Walking our Faith: Hoc est corpus, this is my body
Walking our Faith
I see the backs of the men gathered around the altar at the front of the church. Together, they celebrate the Eucharist, giving thanks as bread is broken and consecrated along with the wine to become the body and blood of Jesus Christ. I did not join them on this morning as I do on almost every Wednesday morning. But I know them as good men who come every Wednesday for Bible study at St. John’s and stay to participate in Mass, afterward.
I smiled as I realized that the sight of them provided insight into a question I’d been contemplating for the past week:
A recent Pew Research Center survey found that nearly 70% of Catholics do not believe the Eucharist is the real body and blood of Jesus Christ. This is a shocking and disappointing statistic because this belief is a central tenant of the Catholic faith, and so one wonders how an overwhelming majority of Catholics have come to reject this tenant.
The cause of this rejection has been on my mind because it is the Eucharist that brought me into the Catholic Church 35 years ago. Yes, I believe that after the priest consecrates the bread and wine, it is the real presence of Jesus Christ body, soul and divinity. And after 35 years, it still brings me joy.
This past Sunday, I had the pleasure of attending a worship service at the Breckenridge Christian Ministry on Sawmill Road. This nondenominational Christian group has been holding weekly services and doing outreach to Summit County youths for 40 years.
What makes it especially unique is that the church is not led by a pastor, rather a different person will speak on a topic of their choice each week. The service is run by a leadership team made up of people from the congregation.
On Sunday, John Koch spoke on the history of the Eucharist in the Christian church, and through his references to scripture and early church teachings, I learned a great deal about the very question I’d been considering. He pointed to letters of St. Paul, written 20 years and 1,500 miles from where Jesus’ implementation of the Last Supper occurred and noted that in the earliest communications, belief in transubstantiation was accepted:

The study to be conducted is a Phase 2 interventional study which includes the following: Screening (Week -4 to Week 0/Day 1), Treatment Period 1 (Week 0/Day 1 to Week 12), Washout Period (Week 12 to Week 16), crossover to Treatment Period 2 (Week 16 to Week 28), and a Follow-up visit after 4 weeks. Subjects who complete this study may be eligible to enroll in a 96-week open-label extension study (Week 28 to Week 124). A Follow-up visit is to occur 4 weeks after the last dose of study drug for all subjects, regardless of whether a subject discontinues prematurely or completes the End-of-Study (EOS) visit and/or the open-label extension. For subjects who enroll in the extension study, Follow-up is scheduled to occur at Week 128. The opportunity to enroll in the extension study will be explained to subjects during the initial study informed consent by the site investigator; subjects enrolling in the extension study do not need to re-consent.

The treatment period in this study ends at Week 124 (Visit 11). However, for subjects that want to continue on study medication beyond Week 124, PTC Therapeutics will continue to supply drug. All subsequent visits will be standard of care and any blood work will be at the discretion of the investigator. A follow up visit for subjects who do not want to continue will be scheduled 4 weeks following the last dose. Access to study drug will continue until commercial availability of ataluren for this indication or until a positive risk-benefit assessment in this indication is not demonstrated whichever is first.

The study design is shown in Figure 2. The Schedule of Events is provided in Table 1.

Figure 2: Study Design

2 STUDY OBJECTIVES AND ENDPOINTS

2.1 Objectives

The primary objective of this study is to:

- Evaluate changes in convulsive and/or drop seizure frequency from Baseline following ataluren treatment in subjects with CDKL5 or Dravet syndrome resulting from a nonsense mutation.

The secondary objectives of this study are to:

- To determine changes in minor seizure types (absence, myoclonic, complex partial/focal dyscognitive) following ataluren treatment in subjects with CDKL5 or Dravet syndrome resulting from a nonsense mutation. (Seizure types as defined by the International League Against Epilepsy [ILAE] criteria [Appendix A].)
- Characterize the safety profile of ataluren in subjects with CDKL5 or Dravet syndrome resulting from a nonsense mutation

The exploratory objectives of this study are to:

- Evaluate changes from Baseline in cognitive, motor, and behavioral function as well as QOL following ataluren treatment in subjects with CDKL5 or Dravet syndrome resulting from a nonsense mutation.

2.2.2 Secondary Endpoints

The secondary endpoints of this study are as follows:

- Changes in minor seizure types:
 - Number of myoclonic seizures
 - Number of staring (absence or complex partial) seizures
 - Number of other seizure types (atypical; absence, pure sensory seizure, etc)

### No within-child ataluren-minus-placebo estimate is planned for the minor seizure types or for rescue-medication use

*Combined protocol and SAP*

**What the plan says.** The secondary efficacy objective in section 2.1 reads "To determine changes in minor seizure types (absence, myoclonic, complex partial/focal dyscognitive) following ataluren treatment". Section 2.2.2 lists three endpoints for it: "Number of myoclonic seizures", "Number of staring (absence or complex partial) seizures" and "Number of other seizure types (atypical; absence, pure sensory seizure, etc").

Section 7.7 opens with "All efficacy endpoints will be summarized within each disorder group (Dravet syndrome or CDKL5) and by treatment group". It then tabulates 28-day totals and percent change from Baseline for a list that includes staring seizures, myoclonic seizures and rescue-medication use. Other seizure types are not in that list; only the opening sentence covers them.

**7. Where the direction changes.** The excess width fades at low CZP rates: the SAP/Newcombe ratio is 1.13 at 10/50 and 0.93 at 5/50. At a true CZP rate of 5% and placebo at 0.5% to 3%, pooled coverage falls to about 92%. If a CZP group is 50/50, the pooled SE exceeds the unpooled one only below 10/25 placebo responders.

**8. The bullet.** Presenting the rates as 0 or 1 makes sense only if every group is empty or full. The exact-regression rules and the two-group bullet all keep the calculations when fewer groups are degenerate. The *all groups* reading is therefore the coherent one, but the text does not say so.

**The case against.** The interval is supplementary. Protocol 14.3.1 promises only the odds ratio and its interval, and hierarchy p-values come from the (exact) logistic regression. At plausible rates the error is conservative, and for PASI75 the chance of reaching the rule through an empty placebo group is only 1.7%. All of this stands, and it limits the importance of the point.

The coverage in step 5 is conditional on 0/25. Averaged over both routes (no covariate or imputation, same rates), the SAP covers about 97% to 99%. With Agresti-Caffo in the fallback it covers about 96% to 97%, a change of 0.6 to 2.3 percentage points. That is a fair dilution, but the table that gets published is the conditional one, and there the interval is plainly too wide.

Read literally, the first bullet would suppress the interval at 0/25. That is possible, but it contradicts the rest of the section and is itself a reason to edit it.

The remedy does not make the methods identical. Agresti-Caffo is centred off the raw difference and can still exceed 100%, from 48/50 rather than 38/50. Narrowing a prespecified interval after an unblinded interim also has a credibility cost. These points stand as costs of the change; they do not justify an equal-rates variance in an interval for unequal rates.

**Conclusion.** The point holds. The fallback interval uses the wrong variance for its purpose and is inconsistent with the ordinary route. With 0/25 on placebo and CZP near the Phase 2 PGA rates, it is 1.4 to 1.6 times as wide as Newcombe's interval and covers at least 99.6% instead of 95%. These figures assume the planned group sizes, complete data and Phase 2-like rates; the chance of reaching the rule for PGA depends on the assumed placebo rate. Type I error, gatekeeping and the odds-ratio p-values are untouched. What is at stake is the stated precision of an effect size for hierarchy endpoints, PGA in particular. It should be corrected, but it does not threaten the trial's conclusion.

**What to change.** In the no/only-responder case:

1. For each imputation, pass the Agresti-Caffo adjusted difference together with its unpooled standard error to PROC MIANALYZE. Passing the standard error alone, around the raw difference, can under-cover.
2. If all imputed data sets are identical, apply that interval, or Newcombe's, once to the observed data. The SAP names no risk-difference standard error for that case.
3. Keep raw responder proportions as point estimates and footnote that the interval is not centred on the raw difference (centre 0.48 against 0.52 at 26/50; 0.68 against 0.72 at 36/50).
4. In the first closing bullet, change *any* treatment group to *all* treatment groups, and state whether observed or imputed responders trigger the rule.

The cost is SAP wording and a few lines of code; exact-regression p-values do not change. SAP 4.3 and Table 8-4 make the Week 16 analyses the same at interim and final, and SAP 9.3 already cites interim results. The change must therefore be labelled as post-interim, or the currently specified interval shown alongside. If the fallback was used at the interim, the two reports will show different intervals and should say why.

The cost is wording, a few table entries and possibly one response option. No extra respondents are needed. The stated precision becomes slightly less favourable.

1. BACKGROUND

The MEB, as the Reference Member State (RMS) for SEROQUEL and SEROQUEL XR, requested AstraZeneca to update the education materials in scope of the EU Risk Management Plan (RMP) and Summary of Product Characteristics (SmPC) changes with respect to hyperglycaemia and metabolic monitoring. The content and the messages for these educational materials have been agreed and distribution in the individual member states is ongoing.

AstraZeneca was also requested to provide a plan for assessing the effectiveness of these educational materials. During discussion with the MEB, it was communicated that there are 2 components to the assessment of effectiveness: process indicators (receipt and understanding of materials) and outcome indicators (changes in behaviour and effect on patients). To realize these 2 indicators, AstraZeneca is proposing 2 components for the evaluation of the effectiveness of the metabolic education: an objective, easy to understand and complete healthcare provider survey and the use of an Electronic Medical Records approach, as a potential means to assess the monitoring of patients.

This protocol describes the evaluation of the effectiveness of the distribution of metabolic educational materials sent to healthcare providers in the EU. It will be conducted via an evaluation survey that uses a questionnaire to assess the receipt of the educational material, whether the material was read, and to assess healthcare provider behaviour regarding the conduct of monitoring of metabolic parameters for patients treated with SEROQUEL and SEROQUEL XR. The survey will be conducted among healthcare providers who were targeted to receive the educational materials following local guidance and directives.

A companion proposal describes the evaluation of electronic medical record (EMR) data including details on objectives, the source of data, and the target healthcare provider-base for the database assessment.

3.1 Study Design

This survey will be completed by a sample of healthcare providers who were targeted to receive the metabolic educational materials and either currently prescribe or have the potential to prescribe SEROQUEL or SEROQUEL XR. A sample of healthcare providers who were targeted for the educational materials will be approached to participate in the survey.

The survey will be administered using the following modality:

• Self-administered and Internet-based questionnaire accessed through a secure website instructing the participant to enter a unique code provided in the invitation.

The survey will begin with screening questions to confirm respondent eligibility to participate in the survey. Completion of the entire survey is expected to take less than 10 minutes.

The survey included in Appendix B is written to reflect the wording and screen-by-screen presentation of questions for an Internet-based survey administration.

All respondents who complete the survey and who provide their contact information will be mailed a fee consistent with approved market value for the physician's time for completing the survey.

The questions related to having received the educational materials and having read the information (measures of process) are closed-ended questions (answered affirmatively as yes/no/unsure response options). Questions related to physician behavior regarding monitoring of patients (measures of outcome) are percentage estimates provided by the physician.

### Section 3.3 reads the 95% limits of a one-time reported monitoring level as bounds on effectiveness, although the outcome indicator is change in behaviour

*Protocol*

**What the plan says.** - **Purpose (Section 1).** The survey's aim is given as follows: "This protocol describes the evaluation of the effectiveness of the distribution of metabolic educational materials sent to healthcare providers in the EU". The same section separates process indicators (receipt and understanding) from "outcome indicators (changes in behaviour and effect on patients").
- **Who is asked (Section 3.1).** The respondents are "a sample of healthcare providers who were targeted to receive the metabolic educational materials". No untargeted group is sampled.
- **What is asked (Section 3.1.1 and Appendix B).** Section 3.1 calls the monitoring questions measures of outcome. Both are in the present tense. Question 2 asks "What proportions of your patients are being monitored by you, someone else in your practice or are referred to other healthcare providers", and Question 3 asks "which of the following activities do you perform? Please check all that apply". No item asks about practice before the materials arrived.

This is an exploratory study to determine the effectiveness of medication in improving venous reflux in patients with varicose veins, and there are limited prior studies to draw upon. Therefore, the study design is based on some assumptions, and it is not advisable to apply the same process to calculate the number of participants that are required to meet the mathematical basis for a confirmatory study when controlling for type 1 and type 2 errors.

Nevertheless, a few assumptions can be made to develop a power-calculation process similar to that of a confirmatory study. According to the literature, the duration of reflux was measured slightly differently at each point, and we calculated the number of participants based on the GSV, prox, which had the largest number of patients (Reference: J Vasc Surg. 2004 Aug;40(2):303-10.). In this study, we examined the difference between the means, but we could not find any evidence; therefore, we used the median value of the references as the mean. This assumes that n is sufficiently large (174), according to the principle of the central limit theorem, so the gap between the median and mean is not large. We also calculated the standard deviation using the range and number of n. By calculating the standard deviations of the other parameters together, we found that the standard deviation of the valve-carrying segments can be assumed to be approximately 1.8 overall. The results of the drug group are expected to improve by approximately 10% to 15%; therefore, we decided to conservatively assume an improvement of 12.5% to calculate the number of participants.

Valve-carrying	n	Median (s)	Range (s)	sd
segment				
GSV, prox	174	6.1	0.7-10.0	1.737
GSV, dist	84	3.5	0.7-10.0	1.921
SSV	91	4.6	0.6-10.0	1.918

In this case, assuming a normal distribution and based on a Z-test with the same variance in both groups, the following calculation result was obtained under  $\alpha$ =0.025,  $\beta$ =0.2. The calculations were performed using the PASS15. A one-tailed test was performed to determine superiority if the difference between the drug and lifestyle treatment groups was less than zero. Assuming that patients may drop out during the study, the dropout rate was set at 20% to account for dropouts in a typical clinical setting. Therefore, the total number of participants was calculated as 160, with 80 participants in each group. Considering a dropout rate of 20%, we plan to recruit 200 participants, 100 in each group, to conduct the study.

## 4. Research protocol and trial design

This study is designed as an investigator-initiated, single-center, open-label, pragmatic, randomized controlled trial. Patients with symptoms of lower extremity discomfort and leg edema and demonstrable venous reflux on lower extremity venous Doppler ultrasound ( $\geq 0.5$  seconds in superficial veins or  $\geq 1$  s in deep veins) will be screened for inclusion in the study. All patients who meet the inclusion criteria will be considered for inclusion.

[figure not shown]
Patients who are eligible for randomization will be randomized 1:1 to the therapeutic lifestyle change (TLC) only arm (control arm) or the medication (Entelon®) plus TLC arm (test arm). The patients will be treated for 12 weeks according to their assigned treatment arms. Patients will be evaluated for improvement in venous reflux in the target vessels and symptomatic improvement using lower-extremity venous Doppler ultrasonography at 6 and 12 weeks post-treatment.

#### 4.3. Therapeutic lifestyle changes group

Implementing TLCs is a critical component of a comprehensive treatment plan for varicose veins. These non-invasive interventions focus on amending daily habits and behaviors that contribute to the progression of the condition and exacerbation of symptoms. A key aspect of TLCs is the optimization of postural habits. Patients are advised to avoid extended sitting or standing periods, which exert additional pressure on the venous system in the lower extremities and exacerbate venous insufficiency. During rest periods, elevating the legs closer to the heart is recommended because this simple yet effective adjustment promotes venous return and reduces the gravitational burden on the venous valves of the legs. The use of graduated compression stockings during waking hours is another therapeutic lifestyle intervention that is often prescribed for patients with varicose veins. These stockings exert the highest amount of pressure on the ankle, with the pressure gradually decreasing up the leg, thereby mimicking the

“For I received from the Lord what I also delivered to you, that the Lord Jesus on the night when he was betrayed took bread, and when he had given thanks, he broke it, and said, ‘This is my body, which is for you. Do this in remembrance of me.’ In the same way also he took the cup, after supper, saying, ‘This cup is the new covenant in my blood. Do this, as often as you drink it, in remembrance of me.’ For as often as you eat this bread and drink the cup, you proclaim the Lord’s death until he comes.” (1 Corinthians 11 c. 53 AD)
“Therefore, my beloved, … the cup of blessing that we bless, is it not a participation in the blood of Christ? The bread that we break, is it not a participation in the body of Christ? Because there is one bread, we who are many are one body, for we all partake of the one bread.” (1 Corinthians 10 c. 53 AD)
“For we do not receive these things as common bread or common drink; but as Jesus Christ our Savior being incarnate by God’s word took flesh and blood for our salvation, so also we have been taught that the food consecrated by the word of prayer which comes from him, from which our flesh and blood are nourished by transformation, is the flesh and blood of that incarnate Jesus.” (Justin Martyr, First Apology c. 149 AD)
As Koch explained, today’s belief in the Eucharist ranges from the literal belief in transubstantiation — hoc est corpus, “this is my body” — to belief that the bread and wine are merely symbols of the presence of Christ.
When we partake in the bread and wine of communion, we might not agree on what it is. But this week, I saw the power of the Eucharist is undiminished by our varying interpretations. The power of the Eucharist (the body of Christ) strengthens the body of Christ (those who believe in Christ) when we celebrate Communion as a community.
It is not my place to argue that anyone should hold my belief in what the Eucharist is. In fact, I hope you will see that my understanding of the Eucharist was deepened by experiencing Communion in three very different churches this week.
We are strengthened through the gift of God’s love, which was the essential principle of this sacred meal. As we gather for Communion, we are called to remember that we are so loved by God that he gave his only son. This banquet of bread and wine nourishes our souls and unites us in God’s love. This insight is what I received when I saw “my guys” gathered around the altar table Wednesday.
If you have not found a home in traditional Christian churches, I hope you will give Breckenridge Christian Ministry a try. They are a welcoming community of people from all walks of faith and even people of no faith. Sunday service is at 9:15 a.m. You can learn more about it at BCMCommunity.org.
Suzanne Elizabeth Anderson’s column “Walking our Faith” publishes Saturdays in the Summit Daily News. Anderson is the author of 10 novels and nonfiction books on faith. She has lived in Breckenridge since 2016. Contact her at email@example.com.
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